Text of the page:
For comparing floats they recommend using Mathf.Approximately At the same time, they don't use it, for example, for comparing types such as vectors. From Vector3.cs:

public bool Equals(Vector3 other)
    return x == other.x && y == other.y && z == other.z;

If I understand it correctly it wouldn't cause any problem when using == operator to compare floats that are formed the same way (or copied from the same source). For example:

float x = 10f / 10f;
float a = x; // or `a = 10f / 10f`;
float b = x;
bool equal = (a == b); // always `true`

but it can cause a problem if floats are formed differently even if their results are supposed to be the same. For example:

float a = 10f / 10f;
float b = 11f - 10f;
bool equal = (a == b); // result is unpredictable

Is my understanding correct?


2 Answers 2


A better example to look at for vectors is the == operator:

// Returns true if the vectors are equal.
public static bool operator==(Vector3 lhs, Vector3 rhs)
    // Returns false in the presence of NaN values.
    float diff_x = lhs.x - rhs.x;
    float diff_y = lhs.y - rhs.y;
    float diff_z = lhs.z - rhs.z;
    float sqrmag = diff_x * diff_x + diff_y * diff_y + diff_z * diff_z;
    return sqrmag < kEpsilon * kEpsilon;

You can see that this applies an approximate-equality check, testing whether their difference has magnitude less than kEpsilon, or a hundred thousandth of a unit.

This way users get extra tolerance for rounding automatically, even if they do the most careless thing. If the user wants exact equality only, they need to ask for it, by using Vector3.Equals(). (This also ensures that if you use a vector as a key in a collection like a hash map/dictionary, you won't get spurious collisions from an overly-permissive comparison)

So the definition of Equals this way isn't the devs saying that Mathf.Approximately() is unnecessary. In fact it's just the opposite: they're saying that approximate equality checks or range checks should be your default, and you should reach for exact equality only when you're sure that's appropriate for your context, by typing extra to get .Equals() instead of ==.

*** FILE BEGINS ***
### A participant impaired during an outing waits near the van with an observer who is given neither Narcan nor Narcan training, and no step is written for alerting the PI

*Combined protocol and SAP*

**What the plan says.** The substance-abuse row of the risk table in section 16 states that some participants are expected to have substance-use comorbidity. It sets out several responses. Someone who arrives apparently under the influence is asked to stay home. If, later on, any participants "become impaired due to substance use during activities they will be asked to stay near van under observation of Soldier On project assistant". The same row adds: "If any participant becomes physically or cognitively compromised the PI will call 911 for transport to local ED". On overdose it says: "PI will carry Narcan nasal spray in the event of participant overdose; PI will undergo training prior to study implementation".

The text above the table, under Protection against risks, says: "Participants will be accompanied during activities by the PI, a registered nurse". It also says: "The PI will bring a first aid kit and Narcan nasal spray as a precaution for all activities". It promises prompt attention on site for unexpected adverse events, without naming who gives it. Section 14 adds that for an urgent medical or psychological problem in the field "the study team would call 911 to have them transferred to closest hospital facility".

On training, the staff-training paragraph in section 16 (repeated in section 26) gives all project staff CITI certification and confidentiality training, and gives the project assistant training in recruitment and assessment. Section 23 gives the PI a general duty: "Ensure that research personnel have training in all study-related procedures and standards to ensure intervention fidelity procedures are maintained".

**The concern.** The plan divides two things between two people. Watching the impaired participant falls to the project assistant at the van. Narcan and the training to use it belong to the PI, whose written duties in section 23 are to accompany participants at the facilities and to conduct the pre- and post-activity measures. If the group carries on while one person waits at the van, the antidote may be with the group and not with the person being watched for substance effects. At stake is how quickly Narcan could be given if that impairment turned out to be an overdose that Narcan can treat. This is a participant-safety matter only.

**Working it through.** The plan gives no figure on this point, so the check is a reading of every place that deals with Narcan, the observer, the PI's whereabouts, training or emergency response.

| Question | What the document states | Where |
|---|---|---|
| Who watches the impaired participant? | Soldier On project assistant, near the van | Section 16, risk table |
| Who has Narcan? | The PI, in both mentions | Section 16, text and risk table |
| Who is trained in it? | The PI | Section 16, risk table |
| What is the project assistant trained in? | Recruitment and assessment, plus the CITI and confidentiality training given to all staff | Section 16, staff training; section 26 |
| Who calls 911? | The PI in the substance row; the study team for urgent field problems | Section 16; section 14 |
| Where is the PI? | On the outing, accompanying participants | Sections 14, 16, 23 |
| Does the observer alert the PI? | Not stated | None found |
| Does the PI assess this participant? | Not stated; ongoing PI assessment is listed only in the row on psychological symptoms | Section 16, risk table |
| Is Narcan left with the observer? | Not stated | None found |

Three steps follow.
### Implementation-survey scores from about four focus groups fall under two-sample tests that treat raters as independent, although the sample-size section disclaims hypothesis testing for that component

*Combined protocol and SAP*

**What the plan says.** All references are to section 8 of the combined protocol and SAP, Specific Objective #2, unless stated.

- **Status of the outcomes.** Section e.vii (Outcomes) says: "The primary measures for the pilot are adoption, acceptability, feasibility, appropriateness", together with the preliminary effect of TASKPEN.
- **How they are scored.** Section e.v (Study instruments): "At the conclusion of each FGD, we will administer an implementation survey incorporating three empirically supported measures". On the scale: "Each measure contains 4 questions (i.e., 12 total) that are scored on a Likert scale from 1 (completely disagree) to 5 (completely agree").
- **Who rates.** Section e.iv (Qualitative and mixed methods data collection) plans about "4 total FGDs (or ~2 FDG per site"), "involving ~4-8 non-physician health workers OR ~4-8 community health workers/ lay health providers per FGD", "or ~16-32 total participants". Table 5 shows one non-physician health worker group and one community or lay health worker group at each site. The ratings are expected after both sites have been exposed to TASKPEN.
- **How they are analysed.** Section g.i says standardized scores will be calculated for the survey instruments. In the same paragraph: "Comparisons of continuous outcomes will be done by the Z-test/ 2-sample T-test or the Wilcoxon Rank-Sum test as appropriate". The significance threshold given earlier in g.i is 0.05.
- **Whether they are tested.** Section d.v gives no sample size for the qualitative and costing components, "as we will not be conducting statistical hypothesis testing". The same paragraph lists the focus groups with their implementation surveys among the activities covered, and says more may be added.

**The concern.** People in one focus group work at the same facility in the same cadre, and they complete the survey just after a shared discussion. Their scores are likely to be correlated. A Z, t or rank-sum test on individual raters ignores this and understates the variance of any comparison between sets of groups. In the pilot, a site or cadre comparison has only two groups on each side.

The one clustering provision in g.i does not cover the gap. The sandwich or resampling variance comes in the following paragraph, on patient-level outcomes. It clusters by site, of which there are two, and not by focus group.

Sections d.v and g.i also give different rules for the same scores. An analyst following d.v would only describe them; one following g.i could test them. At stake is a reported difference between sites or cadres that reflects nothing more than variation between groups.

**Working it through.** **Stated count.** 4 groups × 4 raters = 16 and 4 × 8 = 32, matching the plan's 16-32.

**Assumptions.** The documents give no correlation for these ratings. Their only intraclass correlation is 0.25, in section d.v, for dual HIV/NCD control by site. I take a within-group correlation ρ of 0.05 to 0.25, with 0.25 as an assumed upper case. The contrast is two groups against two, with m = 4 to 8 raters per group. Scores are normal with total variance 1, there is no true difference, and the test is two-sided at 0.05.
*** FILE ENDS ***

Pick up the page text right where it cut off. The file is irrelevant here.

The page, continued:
• \$\begingroup\$ Is the sqrmag variable use of multiplication necessary? Wouldn't Math.Abs( diff_x ) + Math.Abs( diff_y ) + .... < kEpsilon be faster than doing the multiplications? If the C# or is it C++ transpiled from C# or whatever is doing the optimal bitshift magic, the abs would take 3 cycles while a multiplication takes 4 cycles. \$\endgroup\$ Jun 14, 2020 at 5:33
  • 1
    \$\begingroup\$ Using Abs would also introduce anisotropy, where you get a greater or lesser rounding tolerance depending on the direction of the error. I'd suspect the developers considered a consistent, isotropic solution to be worth the extra cycles. There's also the possibility that some of the calculations can be overlapped or vectorized, depending on the chip. \$\endgroup\$
    – DMGregory
    Jun 14, 2020 at 9:34

Floats have this thing called floating point errors. Since they are stored in binary, it is sometimes impossible to get the exactly correct results from mathematical operations on them.

So we have to allow for some margin of error and do our equality comparison that way. This Math.Appr functions usually does exactly that: instead of checking if they are exactly equal, it compares them on Epsilon, where if two paremeters are as close as the Epsilon, they are ruled equal.

The margin of error is usually called the Epsilon value (float.epsilon if I remember correctly) which represents the smallest float value greater than 0. But you may need bigger margins of error depending on the circumstances.

If you indeed need bigger margins of error, you can just do this yourself:

isApprEqual = abs(x-y) <= marginOfError

  • 1
    \$\begingroup\$ Note that although float.Epsilon also shares the name epsilon, it's not a suitable choice for equality comparisons - it's absurdly tiny (about a sixtillionth of a septillionth). For typical vector calculations in games, your rounding error will be quite a bit larger than this, so you'll want a larger epsilon. A common metric is to think about the size of your unit in last place (or "ULP") - what's the value of the last binary digit in the numbers you're using? You'll want your epsilon to be greater than this to have any effect. \$\endgroup\$
    – DMGregory
    Jun 13, 2020 at 16:53

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